The Alzheimer’s Clinical Trials Consortium (ACTC) will assess Eisai’s elenbecestat in a pair of upcoming clinical trials studying prevention of early stages of the memory-robbing disease—including a study that will evaluate a combination with a second treatment, the Eisai/BioArctic-partnered BAN2401.

Elenbecestat, a beta amyloid cleaving enzyme (BACE) inhibitor, will be studied in the Consortium’s A3 study aimed at primary prevention of Alzheimer’s disease (AD) by preventing amyloid build-up in the brain.

The Consortium’s A45 study, designed to target the preclinical (pre-symptomatic) stage of Alzheimer’s, will evaluate a regimen of elenbecestat followed by BAN2401, an anti-amyloid beta (Abeta) protofibril antibody.

The A3 and A45 studies will start in early 2020.

“We are excited to partner with the ACTC group with trials focusing on therapies for earlier stages of AD, and will thus allow us to understand the benefit of BAN2401 and elenbecestat across a broader spectrum of the disease,” Lynn Kramer, MD, chief clinical officer and chief medical officer, neurology business group, Eisai, said in a statement.

Elenbecestat is an inhibitor of BACE, a key enzyme in the production of A&#946. Reducing A&#946 production lowers amyloid aggregates in the brain—which Eisai reasons may have potential to slow the progression of Alzheimer’s. Elenbecestat is under study in the global Phase III MISSION AD clinical study program in early Alzheimer’s, which is underway.

BAN2401—BioArctic’s lead candidate—is a humanized monoclonal antibody for Alzheimer’s that is designed to work by selectively binding to neutralize and eliminate soluble, toxic A&#946 aggregates (protofibril) that are thought to be a causative factor for the disease. As a result, BioArctic reasons, BAN2401 may also have potential to slow the progression of Alzheimer’s. A global Phase III clinical study (Clarity AD) of BAN2401 in early AD is underway.

Last year, BioArctic released 18-month results from a Phase IIb study (NCT01767311) in 856 early Alzheimer’s patients showing BAN2401 significantly slowed the rate of disease progression at the highest dose arm (10 mg/kg twice a month) compared to placebo. The effects of BAN2401 on clinical endpoints were supported by strong effects on amyloid PET as well as effects on several CSF biomarkers, BioArctic added.

The A3 Study will focus on primary prevention of Alzheimer’s, through preventing amyloid build-up in the brain. The study targets cognitively normal individuals who are currently below the threshold for amyloid elevation on amyloid PET but are at high risk for further accumulation of the oligomer A&#61538.

All about that BACE

A3 will be a global, multicenter, double-blind, randomized trial to compare the effects of two doses of elenbecestat vs. placebo, with the aim of assessing whether a BACE inhibitor can slow brain amyloid accumulation at this very early stage of disease. The study will also measure accumulation of tangle pathology using tau PET and exploratory cognitive outcomes.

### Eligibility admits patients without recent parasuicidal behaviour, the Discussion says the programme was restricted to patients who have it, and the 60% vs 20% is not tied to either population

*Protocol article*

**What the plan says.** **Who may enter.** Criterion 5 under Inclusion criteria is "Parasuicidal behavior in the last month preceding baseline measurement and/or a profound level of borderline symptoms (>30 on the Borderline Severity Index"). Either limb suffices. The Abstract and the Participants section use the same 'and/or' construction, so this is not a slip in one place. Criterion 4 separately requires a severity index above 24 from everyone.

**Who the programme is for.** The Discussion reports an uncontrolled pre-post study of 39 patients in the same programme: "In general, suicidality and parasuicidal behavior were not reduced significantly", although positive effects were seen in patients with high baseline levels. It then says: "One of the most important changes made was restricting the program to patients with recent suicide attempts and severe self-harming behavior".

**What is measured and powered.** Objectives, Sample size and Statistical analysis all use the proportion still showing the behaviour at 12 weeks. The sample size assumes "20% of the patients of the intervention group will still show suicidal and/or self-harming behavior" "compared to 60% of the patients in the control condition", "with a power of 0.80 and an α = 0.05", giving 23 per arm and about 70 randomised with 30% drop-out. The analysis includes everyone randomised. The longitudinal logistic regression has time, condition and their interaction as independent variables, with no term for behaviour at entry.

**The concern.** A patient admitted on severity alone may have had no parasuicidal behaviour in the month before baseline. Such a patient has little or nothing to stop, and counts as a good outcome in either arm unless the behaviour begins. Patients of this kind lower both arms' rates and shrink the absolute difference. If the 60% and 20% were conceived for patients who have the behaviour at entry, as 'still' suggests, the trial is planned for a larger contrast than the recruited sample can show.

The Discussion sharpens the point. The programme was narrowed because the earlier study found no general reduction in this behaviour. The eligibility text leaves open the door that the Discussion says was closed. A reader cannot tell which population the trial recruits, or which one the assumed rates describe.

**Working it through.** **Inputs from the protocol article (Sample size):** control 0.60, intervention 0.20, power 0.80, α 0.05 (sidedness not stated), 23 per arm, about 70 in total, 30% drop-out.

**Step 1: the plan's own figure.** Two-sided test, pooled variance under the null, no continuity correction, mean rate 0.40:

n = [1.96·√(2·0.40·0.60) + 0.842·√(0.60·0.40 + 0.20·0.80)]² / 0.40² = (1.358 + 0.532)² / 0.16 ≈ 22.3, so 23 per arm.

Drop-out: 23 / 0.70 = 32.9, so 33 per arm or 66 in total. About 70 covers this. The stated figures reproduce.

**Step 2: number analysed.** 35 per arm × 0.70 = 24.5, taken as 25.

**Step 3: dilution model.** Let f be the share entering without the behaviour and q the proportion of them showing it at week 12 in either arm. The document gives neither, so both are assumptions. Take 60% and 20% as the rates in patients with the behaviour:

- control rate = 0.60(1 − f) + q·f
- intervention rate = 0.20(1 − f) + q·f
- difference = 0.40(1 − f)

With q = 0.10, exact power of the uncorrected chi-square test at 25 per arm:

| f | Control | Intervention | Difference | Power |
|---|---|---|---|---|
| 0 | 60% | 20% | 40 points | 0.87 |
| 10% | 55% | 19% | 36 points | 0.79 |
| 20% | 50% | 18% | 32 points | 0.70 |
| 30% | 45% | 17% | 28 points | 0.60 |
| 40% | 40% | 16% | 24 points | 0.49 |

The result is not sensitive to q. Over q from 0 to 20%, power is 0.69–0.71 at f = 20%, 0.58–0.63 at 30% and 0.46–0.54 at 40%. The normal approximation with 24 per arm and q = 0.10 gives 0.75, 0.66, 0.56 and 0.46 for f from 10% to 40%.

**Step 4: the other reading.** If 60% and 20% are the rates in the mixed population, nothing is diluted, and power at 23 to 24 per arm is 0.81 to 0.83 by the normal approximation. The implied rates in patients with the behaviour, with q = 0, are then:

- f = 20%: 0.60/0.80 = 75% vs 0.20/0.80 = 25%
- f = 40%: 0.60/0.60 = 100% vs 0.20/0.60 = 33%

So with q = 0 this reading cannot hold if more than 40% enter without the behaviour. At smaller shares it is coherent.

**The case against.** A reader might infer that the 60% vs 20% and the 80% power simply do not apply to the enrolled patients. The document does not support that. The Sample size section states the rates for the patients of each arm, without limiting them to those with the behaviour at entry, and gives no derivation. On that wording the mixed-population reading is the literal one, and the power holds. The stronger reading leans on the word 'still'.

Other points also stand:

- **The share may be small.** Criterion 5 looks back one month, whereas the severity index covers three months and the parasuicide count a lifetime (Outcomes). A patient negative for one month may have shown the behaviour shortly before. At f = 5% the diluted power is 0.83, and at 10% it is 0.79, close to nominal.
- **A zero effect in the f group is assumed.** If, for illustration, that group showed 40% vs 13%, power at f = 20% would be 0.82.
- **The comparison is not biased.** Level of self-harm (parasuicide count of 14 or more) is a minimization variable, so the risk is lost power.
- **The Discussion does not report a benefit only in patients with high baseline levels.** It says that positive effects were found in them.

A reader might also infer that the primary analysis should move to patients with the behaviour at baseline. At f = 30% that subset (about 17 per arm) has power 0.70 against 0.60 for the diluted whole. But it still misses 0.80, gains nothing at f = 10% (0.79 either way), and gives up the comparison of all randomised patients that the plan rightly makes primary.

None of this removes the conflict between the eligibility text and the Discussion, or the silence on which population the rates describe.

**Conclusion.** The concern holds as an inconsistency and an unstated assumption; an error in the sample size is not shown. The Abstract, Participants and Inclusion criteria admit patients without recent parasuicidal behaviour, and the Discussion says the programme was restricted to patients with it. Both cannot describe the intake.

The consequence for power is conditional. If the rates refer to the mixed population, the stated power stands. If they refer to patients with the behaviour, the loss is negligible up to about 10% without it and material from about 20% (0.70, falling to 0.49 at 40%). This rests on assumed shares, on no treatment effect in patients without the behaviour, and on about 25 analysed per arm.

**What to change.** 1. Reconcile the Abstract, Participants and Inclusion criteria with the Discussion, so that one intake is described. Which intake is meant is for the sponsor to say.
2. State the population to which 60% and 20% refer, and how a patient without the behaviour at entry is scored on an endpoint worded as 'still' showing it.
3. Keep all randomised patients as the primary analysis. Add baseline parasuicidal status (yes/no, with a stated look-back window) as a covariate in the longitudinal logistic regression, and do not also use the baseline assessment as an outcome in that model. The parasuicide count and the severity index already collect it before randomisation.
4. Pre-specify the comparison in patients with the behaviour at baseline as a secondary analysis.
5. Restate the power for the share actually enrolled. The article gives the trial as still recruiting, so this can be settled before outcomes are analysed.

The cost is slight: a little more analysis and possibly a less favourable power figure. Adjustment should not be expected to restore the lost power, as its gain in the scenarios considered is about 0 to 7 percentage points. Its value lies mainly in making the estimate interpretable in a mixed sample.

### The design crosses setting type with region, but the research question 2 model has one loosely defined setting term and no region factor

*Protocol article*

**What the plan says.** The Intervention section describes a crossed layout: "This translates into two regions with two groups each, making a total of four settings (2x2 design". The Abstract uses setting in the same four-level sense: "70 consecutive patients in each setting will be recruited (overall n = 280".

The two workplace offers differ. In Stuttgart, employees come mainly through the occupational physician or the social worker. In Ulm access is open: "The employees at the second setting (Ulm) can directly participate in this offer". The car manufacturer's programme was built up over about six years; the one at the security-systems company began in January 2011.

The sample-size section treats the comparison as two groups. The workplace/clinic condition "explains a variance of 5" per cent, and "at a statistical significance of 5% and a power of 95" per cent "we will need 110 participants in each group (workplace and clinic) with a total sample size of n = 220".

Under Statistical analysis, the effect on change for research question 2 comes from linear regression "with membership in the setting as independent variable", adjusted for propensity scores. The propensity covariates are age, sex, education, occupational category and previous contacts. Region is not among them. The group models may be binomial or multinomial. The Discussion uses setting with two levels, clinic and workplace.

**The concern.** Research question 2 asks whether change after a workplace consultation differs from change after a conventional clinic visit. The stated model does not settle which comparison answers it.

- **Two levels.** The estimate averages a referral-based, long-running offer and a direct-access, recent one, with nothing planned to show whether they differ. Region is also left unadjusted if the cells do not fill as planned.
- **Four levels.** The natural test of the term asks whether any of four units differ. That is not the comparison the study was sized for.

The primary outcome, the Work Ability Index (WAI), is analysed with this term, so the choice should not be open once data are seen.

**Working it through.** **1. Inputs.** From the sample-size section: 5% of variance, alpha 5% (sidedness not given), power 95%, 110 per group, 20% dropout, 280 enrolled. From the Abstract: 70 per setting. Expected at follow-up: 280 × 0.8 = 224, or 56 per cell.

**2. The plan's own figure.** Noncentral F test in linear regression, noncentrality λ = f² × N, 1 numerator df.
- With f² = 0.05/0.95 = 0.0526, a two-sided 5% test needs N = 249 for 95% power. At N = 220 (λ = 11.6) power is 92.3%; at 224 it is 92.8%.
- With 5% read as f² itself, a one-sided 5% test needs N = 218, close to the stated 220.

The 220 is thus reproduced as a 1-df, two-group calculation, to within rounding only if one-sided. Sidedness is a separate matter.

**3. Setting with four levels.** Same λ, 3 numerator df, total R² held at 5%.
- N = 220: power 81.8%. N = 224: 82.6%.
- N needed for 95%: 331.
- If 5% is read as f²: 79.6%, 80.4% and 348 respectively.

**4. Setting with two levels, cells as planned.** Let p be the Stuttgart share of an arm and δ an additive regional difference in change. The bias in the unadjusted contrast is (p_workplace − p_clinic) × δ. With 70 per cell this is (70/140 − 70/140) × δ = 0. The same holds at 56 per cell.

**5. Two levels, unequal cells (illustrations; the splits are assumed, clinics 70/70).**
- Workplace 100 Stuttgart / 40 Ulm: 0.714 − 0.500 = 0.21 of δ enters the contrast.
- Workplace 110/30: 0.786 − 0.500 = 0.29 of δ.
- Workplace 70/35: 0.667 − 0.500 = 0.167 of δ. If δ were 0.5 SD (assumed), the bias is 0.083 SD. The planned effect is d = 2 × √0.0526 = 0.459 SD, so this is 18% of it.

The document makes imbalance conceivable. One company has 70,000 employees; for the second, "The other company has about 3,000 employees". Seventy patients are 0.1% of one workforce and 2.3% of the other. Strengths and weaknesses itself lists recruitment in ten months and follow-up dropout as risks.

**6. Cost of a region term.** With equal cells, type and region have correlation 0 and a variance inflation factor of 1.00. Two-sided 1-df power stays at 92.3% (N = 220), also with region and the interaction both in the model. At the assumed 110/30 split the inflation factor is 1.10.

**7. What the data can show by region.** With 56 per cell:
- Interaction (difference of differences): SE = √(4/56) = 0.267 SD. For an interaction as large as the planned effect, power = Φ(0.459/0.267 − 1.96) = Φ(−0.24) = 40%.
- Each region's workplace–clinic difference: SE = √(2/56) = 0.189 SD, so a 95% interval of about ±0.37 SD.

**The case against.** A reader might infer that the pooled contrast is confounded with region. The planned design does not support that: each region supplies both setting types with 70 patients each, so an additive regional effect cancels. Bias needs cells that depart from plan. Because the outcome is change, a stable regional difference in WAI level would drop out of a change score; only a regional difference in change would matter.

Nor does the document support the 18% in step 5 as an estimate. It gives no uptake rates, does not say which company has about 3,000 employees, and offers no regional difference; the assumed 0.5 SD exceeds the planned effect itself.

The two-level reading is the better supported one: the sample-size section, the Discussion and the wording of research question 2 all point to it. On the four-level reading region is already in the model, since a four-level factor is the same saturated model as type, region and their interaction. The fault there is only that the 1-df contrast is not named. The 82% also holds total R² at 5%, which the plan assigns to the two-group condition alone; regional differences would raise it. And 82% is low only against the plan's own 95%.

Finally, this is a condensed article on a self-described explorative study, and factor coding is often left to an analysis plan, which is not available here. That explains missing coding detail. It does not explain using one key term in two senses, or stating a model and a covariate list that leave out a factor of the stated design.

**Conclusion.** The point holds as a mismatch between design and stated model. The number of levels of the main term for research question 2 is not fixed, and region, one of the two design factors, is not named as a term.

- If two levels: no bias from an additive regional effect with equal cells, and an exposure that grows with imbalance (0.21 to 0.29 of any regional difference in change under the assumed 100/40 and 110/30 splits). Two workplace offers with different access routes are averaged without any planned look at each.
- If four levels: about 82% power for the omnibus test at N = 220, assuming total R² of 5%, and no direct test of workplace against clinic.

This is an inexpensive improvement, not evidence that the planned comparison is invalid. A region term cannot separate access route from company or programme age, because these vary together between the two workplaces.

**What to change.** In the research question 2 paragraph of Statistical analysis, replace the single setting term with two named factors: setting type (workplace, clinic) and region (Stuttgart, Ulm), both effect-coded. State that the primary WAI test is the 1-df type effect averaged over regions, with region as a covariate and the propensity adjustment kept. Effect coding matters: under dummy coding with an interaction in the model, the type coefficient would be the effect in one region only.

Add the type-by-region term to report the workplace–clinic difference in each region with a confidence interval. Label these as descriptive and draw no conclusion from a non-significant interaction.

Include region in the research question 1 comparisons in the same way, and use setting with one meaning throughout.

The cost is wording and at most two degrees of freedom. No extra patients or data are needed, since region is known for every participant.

The A45 study plans to enroll clinically normal participants with no/minor cognitive impairment who have elevated levels of amyloid in the brain and are at high risk for progression to mild cognitive impairment and Alzheimer’s disease dementia. Researchers will assess the combination’s ability to prevent cognitive decline and delay biomarkers of pathological progression versus placebo.

In A45’s active arm, individuals will be provided first with BAN2401 with the goal to clear amyloid deposits and Abeta protofibrils from the brain, after which they will be maintained on elenbecestat, with the aim of decreasing the production of Abeta and preventing the re-accumulation of amyloid plaques and protofibrils.

A3 and A45 are led by three academic principal investigators: Paul Aisen, MD, of Keck School of Medicine of University of Southern California (USC); Reisa A. Sperling, MD, MMSc, and Keith A. Johnson, MD, both at Brigham and Women’s Hospital and Massachusetts General Hospital, Harvard Medical School.

Aisen is director of USC Alzheimer’s Therapeutic Research Institute (ATRI), which serves as the coordinating center for the ACTC. Sperling is director of the Center for Alzheimer Research and Treatment at Brigham and Women’s.

“The A3 and A45 studies should provide critically important answers about the optimal time to intervene with anti-amyloid therapy, with the hope that starting treatment much earlier in the disease process may be advantageous in preventing future cognitive decline,” Sperling stated.

The studies will be conducted with funding from sources that include the NIH’s National Institute on Aging (NIA) and Eisai.

ACTC is a clinical trial network with 35 primary clinical study sites nationwide. It was established in December 2017 through NIA funding, with the goal of accelerating and expanding studies for therapies in Alzheimer’s and related dementias across the spectrum from pre-symptomatic to more severe stages of disease.

ACTC is expected to receive $70 million over five years, subject to availability of funds.

Previous articleEye in a Dish Takes Unblinking View of Macular Degeneration’s Genetics
Next articleGenomics’ “Green” Future